0918KScropinsuranceclaimsre.cfm Crop Insurance claims require good records
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Crop Insurance claims require good records

As the sales closing date for wheat approaches, Frontier Farm Credit insurance experts remind farmers to plan ahead for claims and documentation to support their Actual Production History. Farmers with wheat policies are required to make any applications, changes, cancellations or county designations by Sept. 30.

USDA Risk Management Agency announced the 2009 wheat base price at $5.42 for Crop Revenue Coverage and Revenue Assurance (RA). CRC provides revenue protection based on price and yield expectations by paying for losses below the guarantee at the higher of an early-season price or the harvest price. RA provides dollar-denominated coverage by the producer selecting a dollar amount of target revenue from a range defined by 65 to 75 percent of expected revenue. To determine coverage, producers should visit with their crop insurance agent regarding the policy provisions in advance of the Sept. 30 deadline.

The sign-up deadline for wheat coverage isn't the only factor grain farmers should consider now. Fall harvest and spring planting decisions have implications for crop insurance decisions.

"As we approach harvest, farmers should keep production separate by unit," said Dave Taylor, crop insurance specialist, Frontier Farm Credit. "Scale tickets or marked grain bins provide a record of unit production, which is necessary in the event of a crop insurance claim. It's also critical to prove APH on each production unit."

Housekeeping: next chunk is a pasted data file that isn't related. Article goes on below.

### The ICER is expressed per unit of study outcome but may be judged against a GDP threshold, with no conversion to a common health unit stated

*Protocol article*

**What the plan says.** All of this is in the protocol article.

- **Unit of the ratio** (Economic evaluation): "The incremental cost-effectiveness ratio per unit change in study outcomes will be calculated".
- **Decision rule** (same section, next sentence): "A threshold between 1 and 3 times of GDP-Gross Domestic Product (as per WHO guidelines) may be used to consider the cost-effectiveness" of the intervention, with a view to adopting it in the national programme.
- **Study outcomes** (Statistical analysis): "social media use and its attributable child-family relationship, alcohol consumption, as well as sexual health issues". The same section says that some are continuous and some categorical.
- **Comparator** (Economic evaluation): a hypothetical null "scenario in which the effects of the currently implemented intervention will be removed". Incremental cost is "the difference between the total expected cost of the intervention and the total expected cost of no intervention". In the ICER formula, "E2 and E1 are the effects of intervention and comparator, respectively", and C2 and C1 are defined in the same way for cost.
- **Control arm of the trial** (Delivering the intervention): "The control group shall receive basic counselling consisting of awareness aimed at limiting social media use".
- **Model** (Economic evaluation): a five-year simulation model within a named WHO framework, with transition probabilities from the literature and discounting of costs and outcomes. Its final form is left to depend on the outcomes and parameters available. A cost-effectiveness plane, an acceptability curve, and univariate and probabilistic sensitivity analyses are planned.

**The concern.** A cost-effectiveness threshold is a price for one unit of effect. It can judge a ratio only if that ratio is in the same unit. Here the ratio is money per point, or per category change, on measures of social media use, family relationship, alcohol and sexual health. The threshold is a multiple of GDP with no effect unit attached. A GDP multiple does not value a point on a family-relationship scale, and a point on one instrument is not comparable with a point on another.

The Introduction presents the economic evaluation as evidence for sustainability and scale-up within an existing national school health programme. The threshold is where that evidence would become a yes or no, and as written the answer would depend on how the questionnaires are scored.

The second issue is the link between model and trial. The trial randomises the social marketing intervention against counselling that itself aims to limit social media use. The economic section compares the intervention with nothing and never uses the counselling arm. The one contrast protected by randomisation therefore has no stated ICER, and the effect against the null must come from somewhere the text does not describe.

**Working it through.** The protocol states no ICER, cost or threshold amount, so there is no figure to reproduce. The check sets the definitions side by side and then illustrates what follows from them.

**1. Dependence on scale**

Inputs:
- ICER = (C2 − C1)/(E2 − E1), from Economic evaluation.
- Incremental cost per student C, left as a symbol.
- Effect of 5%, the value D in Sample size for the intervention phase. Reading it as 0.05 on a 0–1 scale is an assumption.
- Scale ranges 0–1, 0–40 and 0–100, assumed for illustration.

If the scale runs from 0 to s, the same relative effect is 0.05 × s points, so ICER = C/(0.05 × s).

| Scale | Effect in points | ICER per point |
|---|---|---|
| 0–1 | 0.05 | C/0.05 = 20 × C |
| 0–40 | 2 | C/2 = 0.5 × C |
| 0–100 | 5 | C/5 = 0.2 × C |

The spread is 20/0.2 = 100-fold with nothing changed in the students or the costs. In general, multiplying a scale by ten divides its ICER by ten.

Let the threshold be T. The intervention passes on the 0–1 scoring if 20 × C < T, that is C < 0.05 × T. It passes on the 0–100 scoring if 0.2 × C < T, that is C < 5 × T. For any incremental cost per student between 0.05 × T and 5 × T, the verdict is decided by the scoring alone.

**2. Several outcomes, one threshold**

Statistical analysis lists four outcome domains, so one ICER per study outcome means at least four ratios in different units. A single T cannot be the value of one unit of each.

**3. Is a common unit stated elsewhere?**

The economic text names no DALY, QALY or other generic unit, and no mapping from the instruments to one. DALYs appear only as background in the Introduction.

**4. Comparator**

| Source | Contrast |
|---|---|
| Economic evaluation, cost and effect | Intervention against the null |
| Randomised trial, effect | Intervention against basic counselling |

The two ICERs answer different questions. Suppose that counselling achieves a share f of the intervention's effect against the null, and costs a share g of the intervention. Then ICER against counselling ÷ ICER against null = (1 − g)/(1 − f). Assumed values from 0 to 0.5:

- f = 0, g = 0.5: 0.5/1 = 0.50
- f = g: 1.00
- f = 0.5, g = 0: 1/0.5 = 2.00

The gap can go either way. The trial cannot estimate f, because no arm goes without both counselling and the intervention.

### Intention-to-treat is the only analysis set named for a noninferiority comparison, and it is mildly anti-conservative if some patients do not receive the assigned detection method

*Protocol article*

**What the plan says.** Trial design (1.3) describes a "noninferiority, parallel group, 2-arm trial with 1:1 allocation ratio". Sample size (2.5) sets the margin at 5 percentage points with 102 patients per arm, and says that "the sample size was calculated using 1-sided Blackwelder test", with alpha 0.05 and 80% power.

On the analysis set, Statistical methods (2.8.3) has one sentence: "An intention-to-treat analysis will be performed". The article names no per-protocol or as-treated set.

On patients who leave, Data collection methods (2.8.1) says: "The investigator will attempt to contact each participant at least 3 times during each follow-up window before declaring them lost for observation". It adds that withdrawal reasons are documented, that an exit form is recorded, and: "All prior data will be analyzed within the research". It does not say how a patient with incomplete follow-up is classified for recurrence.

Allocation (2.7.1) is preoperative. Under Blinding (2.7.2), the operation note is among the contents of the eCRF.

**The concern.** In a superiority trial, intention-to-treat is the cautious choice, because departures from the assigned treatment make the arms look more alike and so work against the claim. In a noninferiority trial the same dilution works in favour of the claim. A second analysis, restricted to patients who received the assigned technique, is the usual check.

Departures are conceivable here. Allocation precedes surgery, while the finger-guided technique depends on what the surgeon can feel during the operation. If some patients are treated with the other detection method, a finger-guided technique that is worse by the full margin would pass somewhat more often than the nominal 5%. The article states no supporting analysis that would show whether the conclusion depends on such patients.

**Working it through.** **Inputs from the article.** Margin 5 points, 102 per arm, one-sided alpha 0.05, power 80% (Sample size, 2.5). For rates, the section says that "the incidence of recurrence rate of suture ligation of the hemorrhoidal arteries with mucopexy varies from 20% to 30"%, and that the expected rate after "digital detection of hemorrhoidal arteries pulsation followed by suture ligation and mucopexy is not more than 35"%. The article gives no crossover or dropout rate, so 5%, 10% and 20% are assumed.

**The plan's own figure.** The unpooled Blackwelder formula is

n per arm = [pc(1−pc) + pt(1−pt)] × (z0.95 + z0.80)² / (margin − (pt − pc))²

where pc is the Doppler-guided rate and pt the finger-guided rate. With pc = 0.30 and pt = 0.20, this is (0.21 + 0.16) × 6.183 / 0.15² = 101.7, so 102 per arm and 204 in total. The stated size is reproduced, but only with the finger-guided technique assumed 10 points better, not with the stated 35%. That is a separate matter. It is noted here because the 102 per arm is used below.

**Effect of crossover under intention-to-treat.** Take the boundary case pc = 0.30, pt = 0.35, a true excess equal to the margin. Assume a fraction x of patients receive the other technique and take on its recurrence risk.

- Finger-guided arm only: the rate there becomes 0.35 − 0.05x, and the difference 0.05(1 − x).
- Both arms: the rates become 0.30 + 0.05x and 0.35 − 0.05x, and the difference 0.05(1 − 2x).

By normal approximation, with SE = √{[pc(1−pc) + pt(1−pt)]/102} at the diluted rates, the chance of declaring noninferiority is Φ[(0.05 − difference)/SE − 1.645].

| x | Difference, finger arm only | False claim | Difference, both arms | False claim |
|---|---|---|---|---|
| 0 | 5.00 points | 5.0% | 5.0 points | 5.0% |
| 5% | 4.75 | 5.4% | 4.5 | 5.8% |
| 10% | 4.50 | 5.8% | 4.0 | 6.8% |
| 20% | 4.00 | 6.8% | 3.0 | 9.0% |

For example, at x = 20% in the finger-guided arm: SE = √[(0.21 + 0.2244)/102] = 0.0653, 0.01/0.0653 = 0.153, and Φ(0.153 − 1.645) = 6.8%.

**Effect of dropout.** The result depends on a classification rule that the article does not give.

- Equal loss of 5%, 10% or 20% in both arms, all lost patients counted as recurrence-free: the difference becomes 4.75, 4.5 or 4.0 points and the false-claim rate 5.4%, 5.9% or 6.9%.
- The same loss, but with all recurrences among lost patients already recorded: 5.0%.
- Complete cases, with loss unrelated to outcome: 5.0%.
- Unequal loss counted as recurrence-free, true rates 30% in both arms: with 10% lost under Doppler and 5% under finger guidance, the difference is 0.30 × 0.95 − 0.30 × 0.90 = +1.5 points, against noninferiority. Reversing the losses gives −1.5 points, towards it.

Taylor added that farmers should contact their crop insurance agent for an appraisal of corn or milo used for silage, so that production can be recorded to maintain yield history.

"There are good crops with strong yields being cut for silage," said Taylor. "That is part of the farm unit history and should be appraised to maintain accurate APH records."

With early-order discounts, farmers are selecting seed for spring planting at this time. Taylor encouraged farmers to visit with their crop insurance agents about discounts for stacked trait corn.

"The key is to communicate with your crop insurance agent," said Taylor.



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